Reel Reviews: Battles for box office supremacy

By on November 20, 2019

‘Ford v Ferrari’

The era is the 1960s, and American car builder and designer Carroll Shelby (Matt Damon) is tapped by a revenge-seeking Henry Ford II (Tracy Letts) to build a racecar that will compete against the Ferrari at the 24 Hours of Le Mans, a race the Italian builder has dominated. Shelby is the lone American to have won the race, and since removing himself from behind the wheel, has created a small line of custom, sporting vehicles based on Ford construction.

Shelby’s team of mechanics and engineers includes friend and dedicated driver Ken Miles (Christian Bale), an English wrencher living in the U.S. The corporation that is Ford almost causes its own demise as Lee Iacocca (Jon Bernthal, “Baby Driver”) and Leo Beebe (Josh Lucas, “Glory Road”) force themselves into the process.

This movie is not just for car fans. History buffs will love it. Pop culture freaks will geek out. And those who just love a touching drama will find “Ford v Ferrari” beyond satisfying. And, Batman who? To say Bale is a superb actor is simply an understatement. He’s cemented his standing as one of my favorite actors of all-time with this role.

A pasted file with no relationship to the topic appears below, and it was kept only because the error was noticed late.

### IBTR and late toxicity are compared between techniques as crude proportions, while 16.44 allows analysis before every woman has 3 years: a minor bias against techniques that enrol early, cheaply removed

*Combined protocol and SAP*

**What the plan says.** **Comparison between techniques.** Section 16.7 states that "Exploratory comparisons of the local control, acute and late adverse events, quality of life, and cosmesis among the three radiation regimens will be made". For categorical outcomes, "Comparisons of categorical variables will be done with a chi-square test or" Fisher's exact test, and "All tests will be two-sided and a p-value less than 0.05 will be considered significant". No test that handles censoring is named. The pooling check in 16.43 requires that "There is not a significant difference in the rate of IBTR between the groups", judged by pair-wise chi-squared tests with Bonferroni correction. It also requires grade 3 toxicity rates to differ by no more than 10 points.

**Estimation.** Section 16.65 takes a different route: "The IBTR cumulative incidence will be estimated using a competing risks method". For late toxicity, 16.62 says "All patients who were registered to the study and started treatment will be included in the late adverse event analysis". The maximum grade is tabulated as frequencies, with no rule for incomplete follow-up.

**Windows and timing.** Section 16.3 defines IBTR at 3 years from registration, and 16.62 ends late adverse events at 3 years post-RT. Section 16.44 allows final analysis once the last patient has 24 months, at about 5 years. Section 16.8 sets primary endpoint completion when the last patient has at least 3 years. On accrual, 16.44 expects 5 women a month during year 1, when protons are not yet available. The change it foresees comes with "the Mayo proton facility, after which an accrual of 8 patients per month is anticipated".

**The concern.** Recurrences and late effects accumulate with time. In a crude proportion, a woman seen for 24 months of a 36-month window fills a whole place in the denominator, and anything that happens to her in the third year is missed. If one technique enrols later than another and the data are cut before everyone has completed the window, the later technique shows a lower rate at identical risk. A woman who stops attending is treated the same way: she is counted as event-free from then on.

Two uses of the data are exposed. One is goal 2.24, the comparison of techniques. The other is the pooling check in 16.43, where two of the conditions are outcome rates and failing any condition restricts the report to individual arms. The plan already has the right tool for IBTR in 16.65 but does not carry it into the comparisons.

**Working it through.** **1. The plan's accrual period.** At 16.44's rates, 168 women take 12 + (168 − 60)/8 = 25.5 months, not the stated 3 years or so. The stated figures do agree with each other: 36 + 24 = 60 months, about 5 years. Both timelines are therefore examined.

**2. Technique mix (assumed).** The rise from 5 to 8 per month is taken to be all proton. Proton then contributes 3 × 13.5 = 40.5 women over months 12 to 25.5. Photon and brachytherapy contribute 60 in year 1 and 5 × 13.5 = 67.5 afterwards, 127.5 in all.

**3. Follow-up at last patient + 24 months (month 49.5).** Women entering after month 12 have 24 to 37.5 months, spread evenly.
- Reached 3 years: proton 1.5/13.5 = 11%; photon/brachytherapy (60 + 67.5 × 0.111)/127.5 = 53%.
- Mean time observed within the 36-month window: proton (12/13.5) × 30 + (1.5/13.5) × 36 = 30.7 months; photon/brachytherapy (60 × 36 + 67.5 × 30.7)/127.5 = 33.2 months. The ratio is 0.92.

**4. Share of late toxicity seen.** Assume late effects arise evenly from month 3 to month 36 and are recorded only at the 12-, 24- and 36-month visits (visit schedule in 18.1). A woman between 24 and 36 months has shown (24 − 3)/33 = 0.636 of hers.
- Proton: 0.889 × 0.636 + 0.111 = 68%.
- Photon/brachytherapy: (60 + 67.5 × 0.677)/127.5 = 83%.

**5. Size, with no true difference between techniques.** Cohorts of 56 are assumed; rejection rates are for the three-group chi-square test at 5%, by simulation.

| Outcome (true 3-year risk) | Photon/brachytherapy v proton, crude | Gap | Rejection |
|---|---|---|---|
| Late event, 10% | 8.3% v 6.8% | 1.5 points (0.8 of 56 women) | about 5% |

My biggest problem about this movie is the title itself, which does its main character (Ford Motor Company) a disservice by forcing the role of Ferrari into greater focus simply, I assume, to draw on the prestige and popularity of the Ferrari name. The movie is more Ford versus Ford (or Ford vs. Colby) than Ford vs. Ferrari. And actually, the real shining element of this film is the story of Ken Miles. His name should be the highlight of this film.


Being so close to the honorable pomp and circumstance of Veterans Day, and the fact I am a Navy veteran who served aboard an aircraft carrier, I find it hard to talk about the atrocious excuse for writing that created “Midway,” the theatrical telling of one of the greatest U.S. naval victories (and sacrifices) in the history of our nation.

Writer Wes Tooke’s foray into screenwriting should be his last, as this film is overflowing with pitiful, sappy, and overly cliché bits of dialogue strung together through an incomplete storyline based on actual events barely saved — and I mean deathbed saved — by a half-decent effort from seasoned actors like Woody Harrelson and Dennis Quaid and a serious exertion from the special effects department. This is a movie to be seen on the big screen due to its visual effects.

“Midway” follows the story of war hero Dick Best (Ed Skrein, “Alita: Battle Angel”) who sees action at the battle of Midway. His tale of glory mingles with storylines featuring Rear Admiral Edwin Layton (Patrick Wilson), Fleet Admiral Chester W. Nimitz (Harrelson), Fleet Admiral William “Bull” Halsey (Quaid), and pilot (and eventual Rear Admiral) C. Wade McClusky Jr. (Luke Evans).

The movie captures the action in the Pacific theater during World War II from the bombing of Pearl Harbor to the successful completion of Midway operations and is interjected with bits of historic trivia.

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